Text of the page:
Richards lashes out as Aspen is forced to strike deal for housing | AspenTimes.com
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Richards lashes out as Aspen is forced to strike deal for housing

Janet Urquhart

A Colorado Supreme Court ruling that has changed the rules for some privately owned employee housing has forced Aspen to renegotiate with the owner of three free-market lots.

The property owner’s apparent unwillingness to build three rental units according to the original terms of the development approval sparked some sharp words Monday from Mayor Rachel Richards, but the City Council is now seeking a compromise.

The council, after meeting in a closed session, directed City Attorney John Worcester to forward a counter offer to attorney Mickey Herron, representing Medicine Bow Equity Venture LCC, owner of the lots at Aspen Meadows. Worcester declined Tuesday to reveal what the city will accept to settle the dispute.

Medicine Bow had offered $50,000 per home – $150,000 in total – as a payment in lieu of providing three accessory dwelling units, or ADUs, that must be occupied by a qualified local worker. The units will still be built, Herron stressed, but the homeowners would not be required to rent them out. Mandatory occupancy of the ADUs and low rents was a condition of the 1991 approval for the homes.

The $50,000 per house reflects what Medicine Bow believes would have been the cash required in lieu of building a housing unit in 1991.

Richards balked at the sum, suggesting the owners be required to put up the amount that would be required today – $158,536 per house.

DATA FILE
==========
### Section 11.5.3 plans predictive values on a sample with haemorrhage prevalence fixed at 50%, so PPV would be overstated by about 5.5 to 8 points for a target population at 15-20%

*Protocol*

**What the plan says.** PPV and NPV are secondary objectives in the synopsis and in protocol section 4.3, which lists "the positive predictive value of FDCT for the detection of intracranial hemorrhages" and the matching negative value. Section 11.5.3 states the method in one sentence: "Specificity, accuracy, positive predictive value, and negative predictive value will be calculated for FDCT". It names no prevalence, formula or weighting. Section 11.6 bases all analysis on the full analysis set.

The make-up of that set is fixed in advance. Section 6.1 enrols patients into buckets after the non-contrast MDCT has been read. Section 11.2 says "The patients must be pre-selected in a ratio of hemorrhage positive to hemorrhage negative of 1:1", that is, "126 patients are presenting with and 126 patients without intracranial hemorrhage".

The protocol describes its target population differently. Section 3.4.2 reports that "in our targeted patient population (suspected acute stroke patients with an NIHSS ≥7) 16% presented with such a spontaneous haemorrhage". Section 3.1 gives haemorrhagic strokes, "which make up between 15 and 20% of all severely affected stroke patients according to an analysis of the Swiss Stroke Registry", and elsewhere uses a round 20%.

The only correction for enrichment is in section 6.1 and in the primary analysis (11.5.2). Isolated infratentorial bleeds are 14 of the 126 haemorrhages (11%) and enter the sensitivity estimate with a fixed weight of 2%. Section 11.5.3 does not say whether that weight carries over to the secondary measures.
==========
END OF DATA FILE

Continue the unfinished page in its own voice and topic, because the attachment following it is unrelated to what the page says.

“I personally believe the bare minimum the council should consider accepting is that same price tag,” the mayor said. “The offer of $50,000 per ADU I find insulting.”

Richards also had harsh words for the property owner for failing to live up to the original terms of the development.

In June, the state’s high court ruled in a Telluride case that rent restrictions cannot be imposed on employee housing that is built and owned privately.

Since the Aspen Meadows ADUs were to be rental units, the ruling has invalidated the original development approval regarding the ADUs, Herron said. His clients, he said, have been advised they would likely prevail in a court challenge, if the city attempts to force them to rent out the ADUs at rates set by the Aspen-Pitkin County Housing Authority.

“This is probably as good [a case] as any to find out when somebody’s word is not their word,” Richards said.

“We’re entitled to take advantage of the decision without being accused of not keeping our word,” Herron responded.

Herron said his clients are willing to negotiate on the $50,000 offer. If the city lets the case go to court and loses, it could get nothing, he pointed out.

If the two parties negotiate a deal, the city would get some cash toward housing, plus the three ADUs, though their rental would no longer be mandatory, Herron said. The city believes about 30 percent of the privately owned ADUs in Aspen are actually rented out.

Herron said he expects all three homes to be second homes. The owners may well be interested in having a caretaker on site, he said.

In May, before the Telluride ruling, the city allowed a fourth lot owner at Aspen Meadows to purchase a free-market apartment in town and turn it over to the Housing Authority to escape the mandatory occupancy requirement of the home’s ADU.


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